We have three young children who love to play dress-up and run naked around the house. This seems totally natural to me and my husband. A good friend who visited me when the kids were playing told me I was setting my children up to be sexually abused. Should I be concerned?
Parental and cultural views about kids and nudity vary tremendously. This is a great opportunity for you to have a frank discussion with your kids about the boundaries of such behavior. Tell them that others should not touch them in private places, and explain specifically what that means. You should also alert them to the fact that what might be acceptable at your house is not allowed when they are playing with others.
Finally, consider that friends who visit you may be uncomfortable around naked children so you may want to limit such play when you have company.
My teen desperately needs help and is asking to speak with a counselor. My husband adamantly refuses to attend, but will allow me to bring her if I want. Can therapy be effective without my husband’s participation?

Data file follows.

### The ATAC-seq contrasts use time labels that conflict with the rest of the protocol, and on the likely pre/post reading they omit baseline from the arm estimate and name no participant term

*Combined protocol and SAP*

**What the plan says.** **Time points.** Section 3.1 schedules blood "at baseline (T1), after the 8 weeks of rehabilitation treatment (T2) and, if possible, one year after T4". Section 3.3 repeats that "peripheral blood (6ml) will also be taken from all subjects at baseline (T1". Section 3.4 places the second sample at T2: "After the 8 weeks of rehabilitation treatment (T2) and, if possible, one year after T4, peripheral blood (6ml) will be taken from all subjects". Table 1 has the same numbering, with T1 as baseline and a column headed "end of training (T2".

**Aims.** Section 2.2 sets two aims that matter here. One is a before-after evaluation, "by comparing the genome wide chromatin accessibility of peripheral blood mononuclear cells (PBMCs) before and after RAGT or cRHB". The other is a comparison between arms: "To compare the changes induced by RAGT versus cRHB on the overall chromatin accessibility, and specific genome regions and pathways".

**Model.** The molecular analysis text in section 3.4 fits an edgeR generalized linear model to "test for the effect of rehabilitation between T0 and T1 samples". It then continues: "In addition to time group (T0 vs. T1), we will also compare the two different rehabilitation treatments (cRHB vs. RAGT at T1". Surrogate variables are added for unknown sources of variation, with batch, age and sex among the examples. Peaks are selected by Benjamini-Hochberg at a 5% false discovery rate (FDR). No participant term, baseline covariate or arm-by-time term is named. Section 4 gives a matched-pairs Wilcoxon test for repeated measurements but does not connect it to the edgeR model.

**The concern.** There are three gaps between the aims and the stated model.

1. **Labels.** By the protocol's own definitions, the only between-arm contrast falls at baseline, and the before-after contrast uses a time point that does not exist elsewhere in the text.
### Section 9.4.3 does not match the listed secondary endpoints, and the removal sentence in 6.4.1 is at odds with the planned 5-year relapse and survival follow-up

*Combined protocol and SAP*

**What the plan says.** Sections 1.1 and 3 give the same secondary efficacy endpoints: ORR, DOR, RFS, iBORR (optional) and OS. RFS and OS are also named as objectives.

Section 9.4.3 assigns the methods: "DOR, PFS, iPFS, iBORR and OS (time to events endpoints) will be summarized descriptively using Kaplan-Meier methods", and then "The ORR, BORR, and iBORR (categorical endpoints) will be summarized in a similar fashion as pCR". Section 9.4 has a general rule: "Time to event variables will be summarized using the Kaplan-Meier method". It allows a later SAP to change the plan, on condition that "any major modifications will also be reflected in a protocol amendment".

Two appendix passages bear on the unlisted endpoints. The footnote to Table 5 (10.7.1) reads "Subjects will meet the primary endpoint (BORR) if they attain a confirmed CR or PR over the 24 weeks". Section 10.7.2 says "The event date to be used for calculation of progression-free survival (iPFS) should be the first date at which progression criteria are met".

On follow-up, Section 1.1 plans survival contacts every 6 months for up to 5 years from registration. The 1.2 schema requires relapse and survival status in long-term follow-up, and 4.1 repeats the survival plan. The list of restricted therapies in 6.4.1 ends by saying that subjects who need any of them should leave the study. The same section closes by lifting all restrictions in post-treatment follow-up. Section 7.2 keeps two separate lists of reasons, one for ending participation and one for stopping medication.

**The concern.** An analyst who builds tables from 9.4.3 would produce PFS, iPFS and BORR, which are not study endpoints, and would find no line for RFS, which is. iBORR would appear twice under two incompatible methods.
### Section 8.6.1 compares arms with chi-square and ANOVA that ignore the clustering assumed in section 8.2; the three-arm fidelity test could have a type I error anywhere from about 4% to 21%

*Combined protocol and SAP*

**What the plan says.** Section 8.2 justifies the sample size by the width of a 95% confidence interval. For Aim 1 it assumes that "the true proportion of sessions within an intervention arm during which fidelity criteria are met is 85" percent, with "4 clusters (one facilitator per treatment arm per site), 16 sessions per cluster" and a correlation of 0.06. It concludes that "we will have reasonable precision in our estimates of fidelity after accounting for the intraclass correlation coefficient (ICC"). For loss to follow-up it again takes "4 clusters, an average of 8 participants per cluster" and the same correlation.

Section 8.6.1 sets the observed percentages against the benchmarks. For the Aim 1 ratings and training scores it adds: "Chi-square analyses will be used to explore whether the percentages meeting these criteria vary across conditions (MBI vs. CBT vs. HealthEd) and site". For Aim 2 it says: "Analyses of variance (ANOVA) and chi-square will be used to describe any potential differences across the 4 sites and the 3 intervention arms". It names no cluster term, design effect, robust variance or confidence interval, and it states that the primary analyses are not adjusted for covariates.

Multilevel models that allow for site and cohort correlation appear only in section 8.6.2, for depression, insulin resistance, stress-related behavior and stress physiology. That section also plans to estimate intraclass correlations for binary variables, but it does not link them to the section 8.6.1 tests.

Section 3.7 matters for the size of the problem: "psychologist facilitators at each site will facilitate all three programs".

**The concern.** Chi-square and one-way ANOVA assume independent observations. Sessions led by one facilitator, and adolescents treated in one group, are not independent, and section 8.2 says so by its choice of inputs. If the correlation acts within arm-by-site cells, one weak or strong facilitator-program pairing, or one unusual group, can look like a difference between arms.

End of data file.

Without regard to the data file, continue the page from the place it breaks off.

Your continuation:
Therapy typically begins with an assessment of your daughter and her family. The success of therapy depends upon lots of factors, but parental support and engagement by both parents are critical.
When I encounter this problem, I call the parent who is reluctant to participate and tell them that I really need their help to be successful in assisting their child. I ask them to attend a limited number of sessions, typically around three to five, and then make their own decision about whether they want to participate any further.
When approached in such a manner, I’ve rarely had a parent refuse to attend therapy. Parental love for their child trumps whatever skepticism they have about psychotherapy.
My adopted son had a horrific early childhood with unspeakable traumas inflicted by his biological mom. He is now 10 years old, and I wake up every day wondering if he will ever grow up to be a normal adult. Can you offer me any reassurance?
Your son’s dreadful past does not doom him to a terrible future. I tell kids that their lives are like chapters in a book. They can’t rewrite previous chapters, but they are in control of the rest of the story because they get to write it. The most important advice I’ve learned from parents in such situations is to stay positive and balanced. This means acknowledging the past, but not allowing yourself or your child to use past events to excuse current bad behavior.